Montgomery County voters can test-drive new voting machines

County is looking to change voting machines for the May 2019 election, ahead of the 2020 presidential race.

Montgomery County voters will get to test voting machines next week, casting their own ballots for the county’s next elections system.

The Montgomery County Board of Elections will open Tuesday for a “Mock Election Open House.” Residents can experience voting on several systems the county is considering to buy for future elections.

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“This is an exciting opportunity for our citizens to test out new voting equipment options and provide meaningful feedback in the decision making process,” said elections board Director Jan Kelly. “We invite all members of the public to participate in a mock election while getting a chance to see, touch and test voting equipment.”

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A vast majority of Ohio’s voting machines — purchased in 2005 and 2006 with federal funding — are becoming obsolete. The 2,300 touch-screen voting machines used in Montgomery County were built in 2003 using “technology from the Blackberry days,” Kelly has said.

State legislators approved distributing $114.5 million to Ohio’s 88 county boards of elections to update voting equipment in advance of the 2020 presidential election. Replacing all of Montgomery County’s current voting equipment is projected to cost $8 million. The county is expected to receive $4.2 to $4.5 million in state funding, according to elections officials.

Kelly said earlier that many county voters will likely be marking paper ballots in the future rather than voting on touchscreen machines like those now in use.

“It could be a departure for the polling locations,” Kelly said last month. “They really aren’t like what we have now.”

Voters in Montgomery County along with those in Butler, Darke, Greene and Miami counties and 36 others, currently use DRE machines, or direct-recording electronic voting machines that have touchscreens.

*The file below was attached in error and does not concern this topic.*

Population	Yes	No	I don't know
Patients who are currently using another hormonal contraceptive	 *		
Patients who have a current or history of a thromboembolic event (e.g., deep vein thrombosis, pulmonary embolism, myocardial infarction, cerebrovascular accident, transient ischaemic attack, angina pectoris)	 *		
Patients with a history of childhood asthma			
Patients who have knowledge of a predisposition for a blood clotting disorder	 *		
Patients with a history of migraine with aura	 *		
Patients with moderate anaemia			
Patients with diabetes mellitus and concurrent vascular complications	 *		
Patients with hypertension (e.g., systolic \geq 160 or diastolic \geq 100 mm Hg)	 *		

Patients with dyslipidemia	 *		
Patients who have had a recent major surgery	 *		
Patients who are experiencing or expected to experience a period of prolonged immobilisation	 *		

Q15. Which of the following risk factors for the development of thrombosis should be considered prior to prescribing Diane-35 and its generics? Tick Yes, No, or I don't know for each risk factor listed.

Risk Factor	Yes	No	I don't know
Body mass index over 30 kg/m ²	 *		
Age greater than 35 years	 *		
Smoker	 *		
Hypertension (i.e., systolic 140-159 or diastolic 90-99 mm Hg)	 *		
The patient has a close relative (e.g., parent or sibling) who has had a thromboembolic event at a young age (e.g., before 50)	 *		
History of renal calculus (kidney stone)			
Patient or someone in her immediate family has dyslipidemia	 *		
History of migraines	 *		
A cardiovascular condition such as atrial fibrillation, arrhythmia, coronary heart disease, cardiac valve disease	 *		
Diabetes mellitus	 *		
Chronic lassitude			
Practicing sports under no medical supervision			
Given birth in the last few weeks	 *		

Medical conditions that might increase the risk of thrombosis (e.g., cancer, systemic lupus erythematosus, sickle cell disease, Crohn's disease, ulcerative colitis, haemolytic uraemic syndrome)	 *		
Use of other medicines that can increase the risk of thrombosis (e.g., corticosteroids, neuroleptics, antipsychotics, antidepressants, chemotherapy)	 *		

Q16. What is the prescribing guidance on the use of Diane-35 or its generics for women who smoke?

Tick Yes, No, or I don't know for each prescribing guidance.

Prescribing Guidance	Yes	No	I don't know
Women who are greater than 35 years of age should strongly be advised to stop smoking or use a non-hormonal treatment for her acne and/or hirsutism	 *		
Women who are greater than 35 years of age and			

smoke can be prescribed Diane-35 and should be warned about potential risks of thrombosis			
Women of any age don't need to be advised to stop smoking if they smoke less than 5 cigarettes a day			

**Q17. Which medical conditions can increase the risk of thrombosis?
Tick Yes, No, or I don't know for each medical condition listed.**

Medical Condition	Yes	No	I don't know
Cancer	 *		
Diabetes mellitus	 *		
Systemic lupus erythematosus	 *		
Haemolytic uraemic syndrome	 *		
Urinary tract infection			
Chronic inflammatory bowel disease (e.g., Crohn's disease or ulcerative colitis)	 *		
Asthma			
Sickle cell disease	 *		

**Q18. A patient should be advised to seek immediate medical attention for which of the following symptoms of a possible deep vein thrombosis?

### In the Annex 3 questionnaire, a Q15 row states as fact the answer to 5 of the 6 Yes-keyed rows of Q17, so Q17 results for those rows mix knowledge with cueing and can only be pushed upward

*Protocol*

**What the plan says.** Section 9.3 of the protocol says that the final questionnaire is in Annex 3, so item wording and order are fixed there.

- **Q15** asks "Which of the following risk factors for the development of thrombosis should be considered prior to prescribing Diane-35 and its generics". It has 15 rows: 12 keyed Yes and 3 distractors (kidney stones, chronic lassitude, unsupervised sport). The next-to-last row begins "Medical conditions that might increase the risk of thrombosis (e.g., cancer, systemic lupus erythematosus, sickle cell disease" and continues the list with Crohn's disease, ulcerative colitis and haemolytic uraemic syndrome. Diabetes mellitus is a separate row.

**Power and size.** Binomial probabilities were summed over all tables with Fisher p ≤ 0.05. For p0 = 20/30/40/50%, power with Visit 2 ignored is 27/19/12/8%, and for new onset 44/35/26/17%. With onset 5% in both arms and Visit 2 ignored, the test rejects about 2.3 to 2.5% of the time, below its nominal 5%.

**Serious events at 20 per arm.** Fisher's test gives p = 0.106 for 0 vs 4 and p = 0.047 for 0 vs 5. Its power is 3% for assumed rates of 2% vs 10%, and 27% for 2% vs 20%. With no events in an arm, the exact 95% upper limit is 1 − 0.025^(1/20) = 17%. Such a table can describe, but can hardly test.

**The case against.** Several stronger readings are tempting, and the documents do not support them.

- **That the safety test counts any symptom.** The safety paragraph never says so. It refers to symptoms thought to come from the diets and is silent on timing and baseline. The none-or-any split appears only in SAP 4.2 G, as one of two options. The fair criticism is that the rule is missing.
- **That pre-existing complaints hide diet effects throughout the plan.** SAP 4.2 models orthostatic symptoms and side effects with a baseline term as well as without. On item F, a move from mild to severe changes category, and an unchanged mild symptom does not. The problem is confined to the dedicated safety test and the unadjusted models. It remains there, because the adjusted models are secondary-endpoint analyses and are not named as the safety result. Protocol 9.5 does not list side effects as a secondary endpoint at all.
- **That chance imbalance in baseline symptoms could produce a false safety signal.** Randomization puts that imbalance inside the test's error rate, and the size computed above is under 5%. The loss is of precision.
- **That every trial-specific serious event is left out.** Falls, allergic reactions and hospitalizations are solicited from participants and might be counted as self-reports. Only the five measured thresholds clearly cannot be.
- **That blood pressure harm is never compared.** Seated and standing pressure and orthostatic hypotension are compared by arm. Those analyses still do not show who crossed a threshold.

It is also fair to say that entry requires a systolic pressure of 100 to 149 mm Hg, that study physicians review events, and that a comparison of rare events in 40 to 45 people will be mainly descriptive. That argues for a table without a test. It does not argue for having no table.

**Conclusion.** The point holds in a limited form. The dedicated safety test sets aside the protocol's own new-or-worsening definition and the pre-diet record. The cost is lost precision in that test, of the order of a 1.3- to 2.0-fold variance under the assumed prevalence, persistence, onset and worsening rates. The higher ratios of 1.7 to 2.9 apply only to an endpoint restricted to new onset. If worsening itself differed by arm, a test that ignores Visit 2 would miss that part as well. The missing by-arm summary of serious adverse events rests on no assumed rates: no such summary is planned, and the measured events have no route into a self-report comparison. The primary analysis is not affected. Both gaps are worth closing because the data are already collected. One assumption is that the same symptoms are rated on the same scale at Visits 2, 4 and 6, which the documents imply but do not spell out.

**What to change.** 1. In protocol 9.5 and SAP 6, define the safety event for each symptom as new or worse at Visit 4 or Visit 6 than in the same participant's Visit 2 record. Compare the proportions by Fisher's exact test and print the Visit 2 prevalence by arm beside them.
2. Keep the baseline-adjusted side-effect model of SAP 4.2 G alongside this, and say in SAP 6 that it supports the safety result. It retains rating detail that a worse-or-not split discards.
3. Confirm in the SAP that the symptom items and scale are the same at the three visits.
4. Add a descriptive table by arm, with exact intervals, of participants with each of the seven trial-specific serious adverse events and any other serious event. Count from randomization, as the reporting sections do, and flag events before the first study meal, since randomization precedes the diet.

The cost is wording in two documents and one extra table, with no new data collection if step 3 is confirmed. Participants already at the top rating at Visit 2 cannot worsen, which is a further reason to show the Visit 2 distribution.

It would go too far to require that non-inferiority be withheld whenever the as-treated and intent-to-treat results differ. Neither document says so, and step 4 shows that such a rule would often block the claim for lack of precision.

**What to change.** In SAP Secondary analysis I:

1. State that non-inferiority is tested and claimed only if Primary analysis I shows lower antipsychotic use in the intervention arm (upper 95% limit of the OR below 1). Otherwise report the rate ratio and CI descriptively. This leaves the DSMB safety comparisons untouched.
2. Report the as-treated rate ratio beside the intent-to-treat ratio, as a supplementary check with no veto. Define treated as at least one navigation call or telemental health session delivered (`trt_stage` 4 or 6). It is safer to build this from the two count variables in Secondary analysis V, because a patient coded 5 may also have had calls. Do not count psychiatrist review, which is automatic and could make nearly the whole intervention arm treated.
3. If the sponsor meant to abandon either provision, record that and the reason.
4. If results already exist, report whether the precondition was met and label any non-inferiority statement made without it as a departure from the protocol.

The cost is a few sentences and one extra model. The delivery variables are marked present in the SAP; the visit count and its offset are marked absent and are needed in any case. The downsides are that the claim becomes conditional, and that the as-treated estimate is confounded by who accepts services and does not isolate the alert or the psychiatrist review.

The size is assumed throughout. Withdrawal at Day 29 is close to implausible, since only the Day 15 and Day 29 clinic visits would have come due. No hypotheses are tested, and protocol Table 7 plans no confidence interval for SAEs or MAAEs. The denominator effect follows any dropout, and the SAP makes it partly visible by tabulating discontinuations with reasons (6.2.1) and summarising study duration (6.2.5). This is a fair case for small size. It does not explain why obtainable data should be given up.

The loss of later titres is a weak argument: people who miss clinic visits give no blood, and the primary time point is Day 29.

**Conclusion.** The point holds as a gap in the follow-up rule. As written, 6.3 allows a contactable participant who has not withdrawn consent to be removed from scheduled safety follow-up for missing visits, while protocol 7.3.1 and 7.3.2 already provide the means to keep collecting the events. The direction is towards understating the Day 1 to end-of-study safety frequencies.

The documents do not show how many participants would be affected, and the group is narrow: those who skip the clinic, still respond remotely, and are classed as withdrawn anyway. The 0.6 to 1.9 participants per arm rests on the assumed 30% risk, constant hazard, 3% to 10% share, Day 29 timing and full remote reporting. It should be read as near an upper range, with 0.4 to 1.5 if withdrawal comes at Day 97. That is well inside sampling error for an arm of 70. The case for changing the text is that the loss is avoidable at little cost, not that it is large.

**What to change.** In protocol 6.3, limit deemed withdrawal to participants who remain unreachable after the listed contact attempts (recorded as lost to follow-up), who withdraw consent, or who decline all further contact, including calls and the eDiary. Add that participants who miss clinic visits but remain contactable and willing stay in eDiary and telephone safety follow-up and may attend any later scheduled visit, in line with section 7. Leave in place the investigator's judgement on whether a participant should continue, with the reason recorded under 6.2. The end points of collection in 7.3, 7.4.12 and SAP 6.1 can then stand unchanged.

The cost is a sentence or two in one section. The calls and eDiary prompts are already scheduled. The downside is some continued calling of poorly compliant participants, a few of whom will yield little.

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Nationwide, 47 percent of American registered voters in November 2016 lived in jurisdictions that use only optical-scan technology. Optical scan readers require voters fill in bubbles, complete arrows or make other machine-readable marks on paper. That year, 28 percent lived in DRE-only jurisdictions; another 19 percent lived in jurisdictions where both were used, according to a Pew Research Center analysis of Verified Voting Foundation data.

The county plans to have new machines up and running for the May 2019 election and could end up with a couple types, Kelly said. Early voters at the Board of Elections may use a hybrid system with a touchscreen while those who vote at their precincts may cast votes on paper with a marker.

Elections officials are now preparing for Nov. 6 balloting when Ohio voters will be choosing a new governor, statewide leaders, members of Congress and the General Assembly.

The last day to register to vote is Oct. 9. Early voting begins Oct. 10 for the election that also includes county offices, a state issue and hundreds of tax levies and school issues.

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